Night hike in the forest
By Anya, USA
I’ve never really understood why people are afraid of the dark. For me darkness serves as a blank page for the pen of my imagination to flow freely on. Both the terrors and wonders that accompany the lack of the safety the light of day provides are inventions of my own mind and the world becomes as beautiful, magical, wondrous, or frightening as I want it to be. So after being presented with the opportunity the go on a night hike, to explore the landscape I was beginning to become familiar in a new light (pun intended), I gladly agreed to accompany Gemma (the biodiversity specialist whose main reason for organizing the hike was to spot wildlife we might not encounter during the day), Emily (another volunteer), and Root (a local who would serve as our guide).
We began our hike with a descent through what is known as the spirit forest and my perceptions about the magic that darkness brings to things that might seem mundane and go unnoticed in the light was affirmed by the flurry of moth wings that had fluttered through the night. They had been resting on the ground and were disturbed as we made our way down the path. They remained in the air for a few minutes as I stood still offering my arms as perches, trying to encourage the moths to land so Gemma and I could examine them more closely.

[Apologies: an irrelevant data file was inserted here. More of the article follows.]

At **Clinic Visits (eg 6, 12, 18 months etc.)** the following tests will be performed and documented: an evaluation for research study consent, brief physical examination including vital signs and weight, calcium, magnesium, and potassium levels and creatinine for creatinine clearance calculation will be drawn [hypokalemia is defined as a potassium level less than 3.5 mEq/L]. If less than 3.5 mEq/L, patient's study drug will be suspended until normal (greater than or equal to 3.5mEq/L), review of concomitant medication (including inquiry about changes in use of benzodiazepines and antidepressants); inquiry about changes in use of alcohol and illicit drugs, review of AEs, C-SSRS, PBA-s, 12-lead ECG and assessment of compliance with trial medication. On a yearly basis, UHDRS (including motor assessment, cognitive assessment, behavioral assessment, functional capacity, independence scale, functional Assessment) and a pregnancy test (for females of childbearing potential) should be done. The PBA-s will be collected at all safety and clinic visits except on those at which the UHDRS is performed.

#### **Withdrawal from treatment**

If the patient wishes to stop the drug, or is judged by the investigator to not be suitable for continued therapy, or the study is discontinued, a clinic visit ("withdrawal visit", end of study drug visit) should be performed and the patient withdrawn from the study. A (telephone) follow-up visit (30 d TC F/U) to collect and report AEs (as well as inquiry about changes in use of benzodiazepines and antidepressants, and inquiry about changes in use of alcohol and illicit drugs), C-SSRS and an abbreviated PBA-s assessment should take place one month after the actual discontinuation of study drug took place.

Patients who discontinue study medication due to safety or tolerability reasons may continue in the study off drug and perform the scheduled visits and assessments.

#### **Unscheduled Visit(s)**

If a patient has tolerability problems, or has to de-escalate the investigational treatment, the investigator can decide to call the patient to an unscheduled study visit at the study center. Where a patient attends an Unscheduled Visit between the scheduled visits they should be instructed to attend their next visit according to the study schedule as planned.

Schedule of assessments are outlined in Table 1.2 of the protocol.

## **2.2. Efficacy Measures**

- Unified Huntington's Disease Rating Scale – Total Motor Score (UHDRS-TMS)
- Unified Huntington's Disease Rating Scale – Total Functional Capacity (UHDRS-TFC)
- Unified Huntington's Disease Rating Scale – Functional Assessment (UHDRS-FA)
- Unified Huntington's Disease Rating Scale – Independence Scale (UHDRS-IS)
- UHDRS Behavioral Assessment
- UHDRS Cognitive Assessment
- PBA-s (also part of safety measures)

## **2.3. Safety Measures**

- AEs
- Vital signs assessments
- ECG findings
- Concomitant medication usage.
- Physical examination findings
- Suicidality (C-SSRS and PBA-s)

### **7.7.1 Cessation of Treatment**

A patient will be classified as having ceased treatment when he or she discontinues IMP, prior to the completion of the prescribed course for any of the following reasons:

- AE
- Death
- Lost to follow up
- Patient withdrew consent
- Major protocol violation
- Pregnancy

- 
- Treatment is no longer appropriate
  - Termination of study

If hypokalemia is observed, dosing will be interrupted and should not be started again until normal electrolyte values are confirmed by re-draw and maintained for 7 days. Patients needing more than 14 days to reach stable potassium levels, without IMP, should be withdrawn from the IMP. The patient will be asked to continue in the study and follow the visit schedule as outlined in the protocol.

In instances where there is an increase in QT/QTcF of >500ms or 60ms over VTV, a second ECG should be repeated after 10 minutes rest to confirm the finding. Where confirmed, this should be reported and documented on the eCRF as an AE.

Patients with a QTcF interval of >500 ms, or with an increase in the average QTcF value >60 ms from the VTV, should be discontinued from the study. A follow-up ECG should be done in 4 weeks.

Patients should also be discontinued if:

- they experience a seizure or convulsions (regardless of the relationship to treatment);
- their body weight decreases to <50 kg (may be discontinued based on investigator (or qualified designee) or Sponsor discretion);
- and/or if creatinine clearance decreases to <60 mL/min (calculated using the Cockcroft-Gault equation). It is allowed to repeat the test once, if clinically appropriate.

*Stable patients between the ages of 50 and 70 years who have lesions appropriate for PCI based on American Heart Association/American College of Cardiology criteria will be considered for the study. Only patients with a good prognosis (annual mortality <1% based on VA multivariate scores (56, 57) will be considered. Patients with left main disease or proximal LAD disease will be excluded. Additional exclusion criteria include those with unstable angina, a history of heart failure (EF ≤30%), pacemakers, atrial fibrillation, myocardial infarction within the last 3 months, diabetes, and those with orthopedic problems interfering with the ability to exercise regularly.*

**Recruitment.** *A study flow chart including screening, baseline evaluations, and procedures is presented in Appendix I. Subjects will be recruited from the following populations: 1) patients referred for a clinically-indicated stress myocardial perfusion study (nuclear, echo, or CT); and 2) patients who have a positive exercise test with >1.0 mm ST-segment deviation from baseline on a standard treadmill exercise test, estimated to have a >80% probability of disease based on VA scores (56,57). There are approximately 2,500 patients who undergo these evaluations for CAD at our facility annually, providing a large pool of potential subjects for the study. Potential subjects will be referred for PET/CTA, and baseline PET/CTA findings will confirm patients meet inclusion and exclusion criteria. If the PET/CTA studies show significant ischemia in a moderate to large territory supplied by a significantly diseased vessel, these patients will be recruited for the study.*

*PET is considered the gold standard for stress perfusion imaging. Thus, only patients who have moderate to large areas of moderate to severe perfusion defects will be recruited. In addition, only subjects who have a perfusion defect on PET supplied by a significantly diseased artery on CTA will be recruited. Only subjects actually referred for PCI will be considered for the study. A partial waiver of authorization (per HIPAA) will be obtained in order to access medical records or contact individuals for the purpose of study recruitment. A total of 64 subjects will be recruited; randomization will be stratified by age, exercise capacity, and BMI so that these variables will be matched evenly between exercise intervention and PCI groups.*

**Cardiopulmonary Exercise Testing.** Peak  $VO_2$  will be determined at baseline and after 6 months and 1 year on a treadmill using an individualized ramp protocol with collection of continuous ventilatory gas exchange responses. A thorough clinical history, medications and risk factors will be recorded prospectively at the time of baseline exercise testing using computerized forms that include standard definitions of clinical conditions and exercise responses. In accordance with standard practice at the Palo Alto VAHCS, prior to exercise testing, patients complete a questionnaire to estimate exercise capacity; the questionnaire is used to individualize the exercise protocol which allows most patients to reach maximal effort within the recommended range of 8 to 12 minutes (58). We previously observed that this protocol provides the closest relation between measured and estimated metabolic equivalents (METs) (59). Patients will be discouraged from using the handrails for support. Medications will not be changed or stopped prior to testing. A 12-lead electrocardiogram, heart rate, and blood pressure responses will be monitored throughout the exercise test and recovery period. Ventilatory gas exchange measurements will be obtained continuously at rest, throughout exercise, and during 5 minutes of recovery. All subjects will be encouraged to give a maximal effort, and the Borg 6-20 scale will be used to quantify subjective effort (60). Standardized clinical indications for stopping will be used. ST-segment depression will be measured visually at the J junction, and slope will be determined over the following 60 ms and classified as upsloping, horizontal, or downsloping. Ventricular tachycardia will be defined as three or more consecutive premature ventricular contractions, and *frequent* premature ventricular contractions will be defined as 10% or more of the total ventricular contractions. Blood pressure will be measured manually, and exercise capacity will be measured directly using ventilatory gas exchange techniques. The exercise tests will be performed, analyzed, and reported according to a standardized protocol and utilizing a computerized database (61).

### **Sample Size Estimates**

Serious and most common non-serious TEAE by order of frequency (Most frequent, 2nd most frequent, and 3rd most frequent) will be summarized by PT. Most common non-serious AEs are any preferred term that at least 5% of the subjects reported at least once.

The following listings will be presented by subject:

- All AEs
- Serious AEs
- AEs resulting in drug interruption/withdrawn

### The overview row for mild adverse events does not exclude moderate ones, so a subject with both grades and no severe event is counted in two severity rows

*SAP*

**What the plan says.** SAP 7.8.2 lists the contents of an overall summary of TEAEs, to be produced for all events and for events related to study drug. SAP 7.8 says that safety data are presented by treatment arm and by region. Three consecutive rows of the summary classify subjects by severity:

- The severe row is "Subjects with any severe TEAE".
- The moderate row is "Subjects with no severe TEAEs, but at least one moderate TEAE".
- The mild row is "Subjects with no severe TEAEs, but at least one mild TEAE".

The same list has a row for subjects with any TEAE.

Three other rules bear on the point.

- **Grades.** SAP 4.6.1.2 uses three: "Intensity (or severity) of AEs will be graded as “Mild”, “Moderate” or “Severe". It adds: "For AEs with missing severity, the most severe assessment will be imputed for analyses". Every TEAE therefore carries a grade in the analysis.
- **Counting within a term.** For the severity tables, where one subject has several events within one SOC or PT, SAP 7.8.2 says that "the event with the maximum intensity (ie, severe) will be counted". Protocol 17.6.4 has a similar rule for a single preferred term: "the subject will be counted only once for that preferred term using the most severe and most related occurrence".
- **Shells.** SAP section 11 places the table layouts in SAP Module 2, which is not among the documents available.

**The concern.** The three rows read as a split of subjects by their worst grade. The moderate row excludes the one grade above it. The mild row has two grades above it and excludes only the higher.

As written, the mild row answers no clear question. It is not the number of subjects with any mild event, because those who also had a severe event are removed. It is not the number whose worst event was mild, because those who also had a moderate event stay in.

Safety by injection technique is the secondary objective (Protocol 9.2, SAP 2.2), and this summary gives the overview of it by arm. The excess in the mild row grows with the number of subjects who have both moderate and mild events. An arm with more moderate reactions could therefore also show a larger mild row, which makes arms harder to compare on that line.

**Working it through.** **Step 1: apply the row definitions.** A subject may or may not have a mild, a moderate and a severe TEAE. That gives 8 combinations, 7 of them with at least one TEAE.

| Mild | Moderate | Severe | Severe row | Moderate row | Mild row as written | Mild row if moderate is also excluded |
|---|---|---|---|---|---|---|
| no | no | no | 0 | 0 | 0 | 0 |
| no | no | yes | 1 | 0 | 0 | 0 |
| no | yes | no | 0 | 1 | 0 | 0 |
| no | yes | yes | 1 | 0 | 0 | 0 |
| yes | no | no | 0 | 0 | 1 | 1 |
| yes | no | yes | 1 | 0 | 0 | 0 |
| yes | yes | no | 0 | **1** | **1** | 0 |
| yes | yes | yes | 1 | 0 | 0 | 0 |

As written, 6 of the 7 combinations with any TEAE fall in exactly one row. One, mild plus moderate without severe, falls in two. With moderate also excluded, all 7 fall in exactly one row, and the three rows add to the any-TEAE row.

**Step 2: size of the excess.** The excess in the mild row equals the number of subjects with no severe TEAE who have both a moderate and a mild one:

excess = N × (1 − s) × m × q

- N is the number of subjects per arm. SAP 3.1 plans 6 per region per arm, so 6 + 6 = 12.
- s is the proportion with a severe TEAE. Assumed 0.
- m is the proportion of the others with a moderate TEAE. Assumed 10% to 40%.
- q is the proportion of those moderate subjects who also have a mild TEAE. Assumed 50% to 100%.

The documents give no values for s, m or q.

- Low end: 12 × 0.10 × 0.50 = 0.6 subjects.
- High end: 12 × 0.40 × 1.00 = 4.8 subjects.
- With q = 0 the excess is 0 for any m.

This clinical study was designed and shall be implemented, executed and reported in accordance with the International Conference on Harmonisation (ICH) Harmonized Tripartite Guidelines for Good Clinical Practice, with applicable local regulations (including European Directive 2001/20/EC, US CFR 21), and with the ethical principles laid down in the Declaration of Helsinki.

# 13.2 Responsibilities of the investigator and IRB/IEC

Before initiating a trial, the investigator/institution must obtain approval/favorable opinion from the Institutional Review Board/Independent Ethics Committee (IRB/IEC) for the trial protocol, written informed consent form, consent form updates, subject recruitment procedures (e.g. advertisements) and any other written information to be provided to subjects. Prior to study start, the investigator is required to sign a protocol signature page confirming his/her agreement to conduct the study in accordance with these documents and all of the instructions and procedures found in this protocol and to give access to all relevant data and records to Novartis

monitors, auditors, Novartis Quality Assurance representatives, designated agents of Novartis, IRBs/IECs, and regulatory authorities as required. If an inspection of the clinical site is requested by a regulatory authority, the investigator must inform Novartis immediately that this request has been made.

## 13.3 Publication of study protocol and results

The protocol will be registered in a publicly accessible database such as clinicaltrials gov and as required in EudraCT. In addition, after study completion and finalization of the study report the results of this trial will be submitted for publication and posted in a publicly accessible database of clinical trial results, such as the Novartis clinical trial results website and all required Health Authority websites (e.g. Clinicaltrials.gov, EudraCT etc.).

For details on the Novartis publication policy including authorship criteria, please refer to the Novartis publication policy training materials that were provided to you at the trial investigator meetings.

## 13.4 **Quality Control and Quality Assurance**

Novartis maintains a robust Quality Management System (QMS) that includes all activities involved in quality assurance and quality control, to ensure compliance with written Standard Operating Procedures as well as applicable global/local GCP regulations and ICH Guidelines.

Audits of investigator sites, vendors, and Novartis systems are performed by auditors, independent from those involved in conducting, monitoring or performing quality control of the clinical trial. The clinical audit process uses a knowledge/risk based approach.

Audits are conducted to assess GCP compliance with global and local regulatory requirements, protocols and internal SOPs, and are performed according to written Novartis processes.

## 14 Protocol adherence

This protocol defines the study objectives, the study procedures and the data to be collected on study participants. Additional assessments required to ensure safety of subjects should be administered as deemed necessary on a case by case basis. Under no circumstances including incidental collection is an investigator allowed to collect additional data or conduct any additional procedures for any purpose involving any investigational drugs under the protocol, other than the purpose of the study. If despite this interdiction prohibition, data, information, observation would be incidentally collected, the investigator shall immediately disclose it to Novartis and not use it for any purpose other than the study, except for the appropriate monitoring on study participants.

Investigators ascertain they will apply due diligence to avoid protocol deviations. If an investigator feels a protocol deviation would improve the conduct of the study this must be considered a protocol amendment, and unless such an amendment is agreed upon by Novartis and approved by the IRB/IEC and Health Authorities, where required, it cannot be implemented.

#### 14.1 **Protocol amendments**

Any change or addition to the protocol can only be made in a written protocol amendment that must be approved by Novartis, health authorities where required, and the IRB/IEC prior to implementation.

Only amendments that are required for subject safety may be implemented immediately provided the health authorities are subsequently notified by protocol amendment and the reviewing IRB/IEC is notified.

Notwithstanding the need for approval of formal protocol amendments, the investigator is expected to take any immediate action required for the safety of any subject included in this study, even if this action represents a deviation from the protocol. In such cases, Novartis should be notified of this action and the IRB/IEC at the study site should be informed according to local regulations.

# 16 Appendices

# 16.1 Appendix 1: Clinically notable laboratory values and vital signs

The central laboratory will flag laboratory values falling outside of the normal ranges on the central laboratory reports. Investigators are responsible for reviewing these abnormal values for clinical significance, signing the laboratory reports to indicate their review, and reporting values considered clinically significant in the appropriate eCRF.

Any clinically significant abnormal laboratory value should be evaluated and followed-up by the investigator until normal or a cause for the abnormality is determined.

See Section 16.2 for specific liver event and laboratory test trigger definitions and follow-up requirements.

When we reached the creek at the bottom of the hill we continued upstream, hoping to find animals near the water. Although we had brought flashlights along to look for animals on the ground and in the trees, mine was focused on the ground in front of me. After a half an hour of travelling along the water without much luck, Root shuffled around in the leaves and presented us with a frog almost perfectly camouflaged on his leafy perch. Being the first thing and possibly the only thing we’d come in to contact with, the three of us encircled it in a ring of excitement.
After a few more sloppy rivers crossing complete with soaked socks and shoes the initial thrill of finding the frog had worn off. I highly doubted that we would come across anything else of interest having been so loud crossing the creek, probably scarring away anything within earshot. That’s when Emily, who was crouched beside the river commanded my attention with a yank of my right sleeve and pointed at the underside of the roots of a fallen tree that dangled above the flowing water. There, sitting in a protective cage of tree roots sat a small, round white and black bird assumingly sleeping or hiding from our invasive eyes.
This find was undoubtedly the highlight of the evening as we didn’t find anything after its discovery. But even with the lack of wildlife we’d encountered, our hike had proved to be as exciting and gratifying as I had hoped. And as I slowly trudged in damp clothes back to the village, a sudden wave of fatigue overtaking my body, I gazed up at the moon peaking through a curtain of translucent clouds, looked out over the hillside lighted by its glow, and smiled.